On Tuesday 1 May, the Protection of Freedoms Bill became law. The UK Home Office announced ‘sweeping reforms to restore British liberties, stating “Unwarranted state intrusion into private lives will be brought to an end after the Protection of Freedoms Bill became law today.” In reality, however, the new act will have little effect on ‘the database state’. Most of its content deals with preventing “town hall snoopers checking their bins or school catchment area”, limiting “stop and search” powers, protecting motorists “from rogue wheel clamping firms” and liberalizing marriage laws so that people can legally get married after 6:00pm.
Databases rarely figure in. It does bring into effect the removal of the DNA samples and fingerprints of more than one million innocent people from police databases; but that probably has more to do with a 2008 ruling of the European Court of Human Rights: “Accordingly, the retention in question constituted a disproportionate interference with the applicants’ right to respect for private life and could not be regarded as necessary in a democratic society. The Court concluded unanimously that there had been a violation of Article 8 in this case.”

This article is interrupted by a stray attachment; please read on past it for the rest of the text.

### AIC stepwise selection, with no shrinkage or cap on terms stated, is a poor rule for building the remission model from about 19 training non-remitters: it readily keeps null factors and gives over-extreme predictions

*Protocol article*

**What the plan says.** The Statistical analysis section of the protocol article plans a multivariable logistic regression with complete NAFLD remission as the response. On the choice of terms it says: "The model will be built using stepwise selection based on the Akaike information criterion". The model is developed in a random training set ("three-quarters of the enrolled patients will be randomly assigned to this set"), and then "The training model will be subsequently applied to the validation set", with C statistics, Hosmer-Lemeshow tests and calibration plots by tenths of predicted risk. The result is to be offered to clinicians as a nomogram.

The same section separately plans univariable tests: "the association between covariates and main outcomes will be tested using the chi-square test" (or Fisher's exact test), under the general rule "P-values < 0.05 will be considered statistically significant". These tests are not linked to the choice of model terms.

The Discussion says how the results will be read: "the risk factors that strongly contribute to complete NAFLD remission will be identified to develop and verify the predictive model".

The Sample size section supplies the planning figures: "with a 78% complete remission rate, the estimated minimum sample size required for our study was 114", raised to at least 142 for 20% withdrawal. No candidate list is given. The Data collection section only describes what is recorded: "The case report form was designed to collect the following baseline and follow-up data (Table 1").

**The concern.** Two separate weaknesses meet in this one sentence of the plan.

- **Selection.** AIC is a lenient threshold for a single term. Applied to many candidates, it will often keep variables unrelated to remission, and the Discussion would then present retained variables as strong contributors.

“Today the Protection of Freedoms Bill became an Act: a landmark for the campaign to roll back Labour’s surveillance state,” wrote LibDem MP Tom Brake. “"This is a milestone in the fight to gain back our civil liberties,” said MP Jo Swinson. But while members of Parliament applaud themselves over the Protection of Freedoms Bill, UK internet users are waiting to see details of the government’s proposed new telecommunications traffic monitoring proposals. This could be announced as early as next week (Wednesday 9 May 2012) at the State Opening of Parliament in the accompanying Queen’s Speech, where the monarch lays out the government’s legislative agenda.
“Unwarranted state intrusion into private lives will be brought to an end,” said the Home Office. But the whole purpose of the telecommunications monitoring proposal is to provide the unwarranted (that is, it does not require a warrant, or court sanction) access for law enforcement and as yet unspecified other bodies (perhaps, for example, the Financial Services Authority and almost certainly Revenue and Customs) to realtime data on whom, when and where telecommunications users are speaking, and what websites they visiting on the internet. More should be revealed next week.